Climate change is real. Here’s what we can do about it.
At SELF, we are committed to exploring the many intersections of personal and public health. We are also committed to believing and trusting science. So our brand’s stance on the climate crisis couldn’t be clearer: We are in a state of environmental emergency, and humans are the vast majority to blame.
As is increasingly the case, Earth Day comes this year in the wake of devastating environmental disasters that underscore just how alarming the climate crisis really is. In February, a winter storm swept through Texas, killing at least 111 people; their deaths were mainly due to hypothermia. A few months earlier, the ‘record breaking’ and ‘relentless’ Atlantic hurricane season of 2020 ended after 30 named storms, a number so large that it took experts to dive into the Greek alphabet for the second time. . And as the bookends of an appalling year, wildfires have ravaged the west coast, killing at least 43 people directly and causing at least 1,200 more smoke-related deaths. The destruction was reminiscent of the Australian bushfires that sounded in 2020 long before many of us heard the word ‘coronavirus’. Australia’s bushfire season is only expected to worsen in parallel with global warming. From India to Brazil and beyond, people around the world are suffering the effects of “natural” disasters, which many climatologists say are no longer so natural.
These types of events deserve attention. The people they reach deserve empathy and help, yes, but also structural access to the resources that would protect them when these climate disasters strike. Both statements also – or even specially – represent people struggling not only with climate change, but also with environmental racism and injustice. Like the residents of the predominantly black town of Jackson, Mississippi, which, thanks to government inaction and winter storms, has had no drinking water for a month this year. And black and Latin people struggle with disproportionate asthma diagnoses largely due to a higher likelihood of having to live near sources of pollution such as sanitation facilities. Homeless people who face greater health risks while resisting sweltering heat waves with unsanitary shelter. (It should be noted that climate change, in turn, can increase the number of homeless people.) Indigenous peoples, including the Standing Rock Sioux and Cheyenne River Sioux tribes, who have put their lives at risk in protest against pipelines that threaten the sanctity and security of their water.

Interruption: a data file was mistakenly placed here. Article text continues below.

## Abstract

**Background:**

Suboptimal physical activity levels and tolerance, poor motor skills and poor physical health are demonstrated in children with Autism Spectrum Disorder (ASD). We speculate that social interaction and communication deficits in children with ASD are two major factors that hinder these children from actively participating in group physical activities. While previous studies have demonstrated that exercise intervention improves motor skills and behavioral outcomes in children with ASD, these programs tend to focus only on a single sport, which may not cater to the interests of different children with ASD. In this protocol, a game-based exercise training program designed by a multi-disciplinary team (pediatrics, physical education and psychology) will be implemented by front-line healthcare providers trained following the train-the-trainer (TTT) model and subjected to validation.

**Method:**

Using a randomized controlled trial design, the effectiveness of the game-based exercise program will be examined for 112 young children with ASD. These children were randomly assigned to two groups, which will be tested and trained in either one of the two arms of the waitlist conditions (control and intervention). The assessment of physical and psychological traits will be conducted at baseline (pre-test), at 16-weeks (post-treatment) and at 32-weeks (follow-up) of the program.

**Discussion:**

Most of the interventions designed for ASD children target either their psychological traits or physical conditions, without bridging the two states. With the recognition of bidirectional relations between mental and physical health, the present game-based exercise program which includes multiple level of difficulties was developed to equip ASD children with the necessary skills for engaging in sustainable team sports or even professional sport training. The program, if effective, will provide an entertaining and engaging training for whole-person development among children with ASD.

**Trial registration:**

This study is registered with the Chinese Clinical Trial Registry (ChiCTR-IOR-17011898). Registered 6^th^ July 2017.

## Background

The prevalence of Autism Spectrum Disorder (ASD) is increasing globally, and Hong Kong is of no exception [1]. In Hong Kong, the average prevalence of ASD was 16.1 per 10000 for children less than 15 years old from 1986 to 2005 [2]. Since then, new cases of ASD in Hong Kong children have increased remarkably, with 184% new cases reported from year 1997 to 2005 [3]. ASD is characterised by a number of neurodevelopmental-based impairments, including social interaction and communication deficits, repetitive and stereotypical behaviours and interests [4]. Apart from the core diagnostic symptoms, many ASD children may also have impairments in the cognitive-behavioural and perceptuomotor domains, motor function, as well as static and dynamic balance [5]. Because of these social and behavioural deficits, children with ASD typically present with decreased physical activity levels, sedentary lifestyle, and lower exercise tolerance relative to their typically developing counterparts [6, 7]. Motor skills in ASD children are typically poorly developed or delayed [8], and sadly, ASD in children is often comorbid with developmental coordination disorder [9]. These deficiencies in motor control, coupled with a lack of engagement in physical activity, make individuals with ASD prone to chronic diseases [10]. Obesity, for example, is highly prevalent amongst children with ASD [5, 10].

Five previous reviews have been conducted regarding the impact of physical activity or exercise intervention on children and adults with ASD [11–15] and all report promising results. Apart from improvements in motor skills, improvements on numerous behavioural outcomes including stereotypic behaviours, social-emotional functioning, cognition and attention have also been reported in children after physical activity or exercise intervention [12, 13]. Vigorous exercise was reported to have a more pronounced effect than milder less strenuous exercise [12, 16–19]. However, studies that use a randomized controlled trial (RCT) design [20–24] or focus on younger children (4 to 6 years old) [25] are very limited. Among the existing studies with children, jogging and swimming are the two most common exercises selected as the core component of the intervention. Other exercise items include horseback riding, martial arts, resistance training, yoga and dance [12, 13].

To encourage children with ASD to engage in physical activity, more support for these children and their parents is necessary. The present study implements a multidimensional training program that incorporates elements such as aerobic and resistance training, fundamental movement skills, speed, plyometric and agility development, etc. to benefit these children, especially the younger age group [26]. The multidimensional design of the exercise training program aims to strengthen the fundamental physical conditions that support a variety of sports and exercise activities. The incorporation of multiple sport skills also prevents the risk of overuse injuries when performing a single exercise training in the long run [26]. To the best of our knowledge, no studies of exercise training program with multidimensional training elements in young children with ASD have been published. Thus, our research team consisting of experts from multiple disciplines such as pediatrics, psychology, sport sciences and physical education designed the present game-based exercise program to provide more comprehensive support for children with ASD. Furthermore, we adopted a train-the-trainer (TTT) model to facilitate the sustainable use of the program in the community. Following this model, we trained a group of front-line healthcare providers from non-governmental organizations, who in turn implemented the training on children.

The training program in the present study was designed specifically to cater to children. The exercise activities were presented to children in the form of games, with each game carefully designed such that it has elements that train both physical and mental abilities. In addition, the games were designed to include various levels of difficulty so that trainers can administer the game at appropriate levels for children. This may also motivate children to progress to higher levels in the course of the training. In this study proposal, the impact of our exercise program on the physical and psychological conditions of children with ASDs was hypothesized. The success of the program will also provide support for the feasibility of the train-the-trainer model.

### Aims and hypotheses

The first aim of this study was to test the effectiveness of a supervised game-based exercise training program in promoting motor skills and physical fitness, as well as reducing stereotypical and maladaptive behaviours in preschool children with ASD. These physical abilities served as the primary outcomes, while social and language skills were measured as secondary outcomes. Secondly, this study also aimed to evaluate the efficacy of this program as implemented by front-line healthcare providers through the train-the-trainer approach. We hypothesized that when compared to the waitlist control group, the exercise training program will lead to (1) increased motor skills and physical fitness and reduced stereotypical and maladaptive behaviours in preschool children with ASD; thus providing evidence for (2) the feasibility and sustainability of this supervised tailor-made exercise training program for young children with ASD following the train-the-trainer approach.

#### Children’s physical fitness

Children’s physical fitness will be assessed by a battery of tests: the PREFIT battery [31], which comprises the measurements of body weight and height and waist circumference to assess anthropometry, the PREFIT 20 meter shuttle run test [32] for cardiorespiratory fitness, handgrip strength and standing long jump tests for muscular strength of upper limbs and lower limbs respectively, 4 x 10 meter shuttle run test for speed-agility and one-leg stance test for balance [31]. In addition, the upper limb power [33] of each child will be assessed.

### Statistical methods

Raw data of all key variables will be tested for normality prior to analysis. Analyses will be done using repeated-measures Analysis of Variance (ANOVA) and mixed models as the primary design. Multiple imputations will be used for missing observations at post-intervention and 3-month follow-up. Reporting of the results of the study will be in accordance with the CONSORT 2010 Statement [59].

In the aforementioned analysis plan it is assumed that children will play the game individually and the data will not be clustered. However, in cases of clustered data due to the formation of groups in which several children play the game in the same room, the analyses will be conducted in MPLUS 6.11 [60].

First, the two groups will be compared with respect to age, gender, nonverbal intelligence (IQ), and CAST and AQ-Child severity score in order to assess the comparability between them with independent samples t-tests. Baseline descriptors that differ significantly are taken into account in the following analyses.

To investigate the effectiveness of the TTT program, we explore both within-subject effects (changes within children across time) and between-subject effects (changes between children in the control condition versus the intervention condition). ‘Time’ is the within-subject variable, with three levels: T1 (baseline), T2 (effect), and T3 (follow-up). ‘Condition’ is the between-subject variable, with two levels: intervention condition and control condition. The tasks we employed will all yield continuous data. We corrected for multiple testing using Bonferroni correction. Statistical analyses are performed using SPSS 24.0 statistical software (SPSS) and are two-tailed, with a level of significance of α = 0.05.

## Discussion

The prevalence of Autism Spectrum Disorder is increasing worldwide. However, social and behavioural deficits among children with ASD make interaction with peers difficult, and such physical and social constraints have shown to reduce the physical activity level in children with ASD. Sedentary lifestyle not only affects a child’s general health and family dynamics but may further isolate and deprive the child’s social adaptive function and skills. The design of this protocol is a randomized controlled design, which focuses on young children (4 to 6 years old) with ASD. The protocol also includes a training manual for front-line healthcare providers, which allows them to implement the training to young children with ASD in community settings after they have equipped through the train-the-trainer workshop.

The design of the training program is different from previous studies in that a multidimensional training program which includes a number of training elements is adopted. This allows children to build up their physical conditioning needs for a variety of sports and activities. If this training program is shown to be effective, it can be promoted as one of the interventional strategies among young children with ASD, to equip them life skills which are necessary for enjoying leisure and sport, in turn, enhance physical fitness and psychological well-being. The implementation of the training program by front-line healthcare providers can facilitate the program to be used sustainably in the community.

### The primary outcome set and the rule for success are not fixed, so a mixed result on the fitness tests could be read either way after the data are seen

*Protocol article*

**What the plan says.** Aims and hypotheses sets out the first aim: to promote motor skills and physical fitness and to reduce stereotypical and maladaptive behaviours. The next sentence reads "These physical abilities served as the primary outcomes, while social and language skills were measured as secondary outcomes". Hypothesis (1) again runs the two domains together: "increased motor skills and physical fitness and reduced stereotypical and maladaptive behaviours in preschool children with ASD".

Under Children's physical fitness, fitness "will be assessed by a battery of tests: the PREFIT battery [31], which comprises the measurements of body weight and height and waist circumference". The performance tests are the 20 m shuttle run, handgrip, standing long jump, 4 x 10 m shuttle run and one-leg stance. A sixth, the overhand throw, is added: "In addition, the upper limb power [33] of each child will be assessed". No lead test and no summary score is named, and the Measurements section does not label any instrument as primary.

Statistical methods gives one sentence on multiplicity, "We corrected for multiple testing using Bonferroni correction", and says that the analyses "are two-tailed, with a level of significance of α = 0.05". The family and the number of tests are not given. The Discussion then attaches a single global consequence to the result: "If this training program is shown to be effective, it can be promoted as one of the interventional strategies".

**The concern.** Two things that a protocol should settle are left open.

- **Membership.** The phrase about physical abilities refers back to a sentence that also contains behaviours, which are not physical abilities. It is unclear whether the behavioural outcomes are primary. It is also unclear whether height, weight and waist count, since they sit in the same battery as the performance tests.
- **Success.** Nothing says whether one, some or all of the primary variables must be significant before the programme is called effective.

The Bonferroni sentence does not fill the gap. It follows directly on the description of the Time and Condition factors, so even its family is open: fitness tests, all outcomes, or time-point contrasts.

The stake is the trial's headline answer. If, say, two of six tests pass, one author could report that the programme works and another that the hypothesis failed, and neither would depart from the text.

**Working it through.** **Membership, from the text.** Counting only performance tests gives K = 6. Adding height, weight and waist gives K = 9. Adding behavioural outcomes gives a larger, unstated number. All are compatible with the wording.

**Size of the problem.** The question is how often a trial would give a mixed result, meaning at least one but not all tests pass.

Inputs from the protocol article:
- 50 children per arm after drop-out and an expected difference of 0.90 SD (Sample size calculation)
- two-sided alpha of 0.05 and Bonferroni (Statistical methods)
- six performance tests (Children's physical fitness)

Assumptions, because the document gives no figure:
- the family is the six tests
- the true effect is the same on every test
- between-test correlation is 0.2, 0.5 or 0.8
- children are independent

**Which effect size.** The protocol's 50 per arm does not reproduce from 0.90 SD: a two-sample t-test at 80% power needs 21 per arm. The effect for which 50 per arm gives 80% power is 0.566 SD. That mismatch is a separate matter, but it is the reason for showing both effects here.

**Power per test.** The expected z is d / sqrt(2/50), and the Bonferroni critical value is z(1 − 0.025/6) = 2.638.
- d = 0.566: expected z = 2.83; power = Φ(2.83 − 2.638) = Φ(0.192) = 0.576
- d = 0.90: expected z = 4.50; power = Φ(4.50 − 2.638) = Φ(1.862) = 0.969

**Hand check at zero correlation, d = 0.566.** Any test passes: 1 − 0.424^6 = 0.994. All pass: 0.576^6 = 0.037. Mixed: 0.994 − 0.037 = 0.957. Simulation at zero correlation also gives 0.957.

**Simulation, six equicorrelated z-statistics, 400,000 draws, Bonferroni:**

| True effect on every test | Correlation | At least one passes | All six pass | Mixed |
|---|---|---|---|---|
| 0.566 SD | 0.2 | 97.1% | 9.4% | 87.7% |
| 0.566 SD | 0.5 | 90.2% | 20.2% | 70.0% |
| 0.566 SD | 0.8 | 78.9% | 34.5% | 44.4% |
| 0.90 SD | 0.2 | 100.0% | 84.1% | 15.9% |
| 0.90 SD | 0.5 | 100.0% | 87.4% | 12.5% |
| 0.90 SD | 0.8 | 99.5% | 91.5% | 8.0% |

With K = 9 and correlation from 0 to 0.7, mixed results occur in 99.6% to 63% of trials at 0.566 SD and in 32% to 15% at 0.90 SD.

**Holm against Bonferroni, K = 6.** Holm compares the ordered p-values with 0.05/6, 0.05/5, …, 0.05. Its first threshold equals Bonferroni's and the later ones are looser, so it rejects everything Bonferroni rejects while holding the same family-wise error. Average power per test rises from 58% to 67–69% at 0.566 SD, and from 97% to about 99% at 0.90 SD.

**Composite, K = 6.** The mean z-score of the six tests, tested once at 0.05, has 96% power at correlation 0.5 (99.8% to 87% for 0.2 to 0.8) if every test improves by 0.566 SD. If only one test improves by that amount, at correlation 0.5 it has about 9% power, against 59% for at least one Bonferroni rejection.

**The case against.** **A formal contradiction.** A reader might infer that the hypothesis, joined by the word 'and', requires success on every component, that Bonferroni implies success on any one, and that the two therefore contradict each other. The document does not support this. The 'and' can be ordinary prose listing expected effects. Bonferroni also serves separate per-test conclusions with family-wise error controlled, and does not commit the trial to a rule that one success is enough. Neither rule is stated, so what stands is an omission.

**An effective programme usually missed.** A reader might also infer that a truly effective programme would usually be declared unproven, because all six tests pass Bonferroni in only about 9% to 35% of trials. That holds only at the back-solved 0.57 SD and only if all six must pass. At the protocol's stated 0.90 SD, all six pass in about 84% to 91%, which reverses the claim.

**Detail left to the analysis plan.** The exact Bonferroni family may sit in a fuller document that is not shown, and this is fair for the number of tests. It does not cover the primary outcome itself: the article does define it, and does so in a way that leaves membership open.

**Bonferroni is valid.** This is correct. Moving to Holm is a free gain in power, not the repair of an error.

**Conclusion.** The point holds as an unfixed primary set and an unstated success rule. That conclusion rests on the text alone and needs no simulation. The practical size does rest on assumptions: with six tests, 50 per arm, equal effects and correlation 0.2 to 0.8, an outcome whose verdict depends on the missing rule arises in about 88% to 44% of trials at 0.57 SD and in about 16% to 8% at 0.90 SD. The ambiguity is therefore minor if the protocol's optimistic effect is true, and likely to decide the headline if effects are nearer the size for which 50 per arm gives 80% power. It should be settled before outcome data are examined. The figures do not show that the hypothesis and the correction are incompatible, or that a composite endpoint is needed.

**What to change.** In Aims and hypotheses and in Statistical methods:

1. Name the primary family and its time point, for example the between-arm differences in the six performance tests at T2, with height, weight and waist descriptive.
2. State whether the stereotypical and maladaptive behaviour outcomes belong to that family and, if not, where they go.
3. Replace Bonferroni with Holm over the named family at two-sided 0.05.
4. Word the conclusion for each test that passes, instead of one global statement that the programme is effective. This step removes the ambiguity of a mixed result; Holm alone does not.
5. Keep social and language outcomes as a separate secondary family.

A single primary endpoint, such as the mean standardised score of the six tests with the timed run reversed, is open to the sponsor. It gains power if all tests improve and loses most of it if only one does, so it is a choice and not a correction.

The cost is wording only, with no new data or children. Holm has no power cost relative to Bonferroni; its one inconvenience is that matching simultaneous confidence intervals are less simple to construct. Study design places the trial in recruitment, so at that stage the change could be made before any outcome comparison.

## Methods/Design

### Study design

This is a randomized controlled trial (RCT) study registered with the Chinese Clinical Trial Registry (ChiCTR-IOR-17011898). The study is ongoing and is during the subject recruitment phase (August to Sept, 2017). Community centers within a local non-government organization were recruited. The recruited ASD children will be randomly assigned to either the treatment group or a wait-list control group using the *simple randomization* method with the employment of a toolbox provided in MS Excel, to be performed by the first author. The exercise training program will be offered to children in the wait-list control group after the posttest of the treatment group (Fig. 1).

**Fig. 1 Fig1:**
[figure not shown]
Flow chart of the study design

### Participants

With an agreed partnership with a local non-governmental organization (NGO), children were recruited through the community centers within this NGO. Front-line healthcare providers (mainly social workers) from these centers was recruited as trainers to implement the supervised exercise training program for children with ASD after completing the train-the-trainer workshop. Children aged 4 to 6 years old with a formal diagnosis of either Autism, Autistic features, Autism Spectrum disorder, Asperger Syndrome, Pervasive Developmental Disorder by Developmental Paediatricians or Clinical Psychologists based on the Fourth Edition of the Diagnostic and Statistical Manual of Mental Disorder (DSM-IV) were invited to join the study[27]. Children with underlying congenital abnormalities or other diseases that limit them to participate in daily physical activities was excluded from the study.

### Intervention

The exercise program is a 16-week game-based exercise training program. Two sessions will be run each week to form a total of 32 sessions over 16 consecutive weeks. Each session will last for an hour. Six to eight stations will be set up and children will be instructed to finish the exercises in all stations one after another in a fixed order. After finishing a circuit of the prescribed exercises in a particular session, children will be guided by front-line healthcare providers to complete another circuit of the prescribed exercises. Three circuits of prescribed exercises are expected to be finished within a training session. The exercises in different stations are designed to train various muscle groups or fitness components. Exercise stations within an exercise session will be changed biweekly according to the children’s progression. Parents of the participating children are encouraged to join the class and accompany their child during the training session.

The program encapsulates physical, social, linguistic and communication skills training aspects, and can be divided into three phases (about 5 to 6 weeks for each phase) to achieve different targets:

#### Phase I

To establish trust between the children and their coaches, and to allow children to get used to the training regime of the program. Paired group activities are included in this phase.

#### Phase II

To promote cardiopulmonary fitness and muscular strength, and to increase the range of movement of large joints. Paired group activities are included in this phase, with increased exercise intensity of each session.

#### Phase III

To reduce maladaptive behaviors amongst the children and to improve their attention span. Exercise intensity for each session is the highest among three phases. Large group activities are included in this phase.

So the next question should be: what can we all do about it? That’s the crux of the question we want to answer in the April SELF digital cover story: 30 Ways to Live Sustainably and Fight Climate Change. Rachel ramirez, journalist on climate and environmental justice, set out to find out what 30 renowned experts in the field believe each one can do to make a real difference. To be clear: the vast majority of climate change comes down to much bigger forces than any individual can control. In just one example, the US military emits more greenhouse gases than some countries. But that doesn’t mean that there is nothing you can do it – or we can’t make a difference as a collective. So if you’re up for something about it, head over here to read Ramirez’s galvanizing take-out, paired with a cute set of themed photos. Creative Director Amber Venerable brought in photographers Heather Hazzan and Graydon Herriott, pledging to only use props the team already had on hand rather than buying anything new, at except flowers. These came from local farms, and Venerable then brought them home rather than throwing them away.
It’s been a long year. Along with dealing with the pandemic and the news of constant and heart-wrenching racism against several groups of people, the scale of the climate crisis could make you feel powerless. I have definitely been there too. But editing this digital cover helped me realize how powerful our individual choices are, especially when we come together.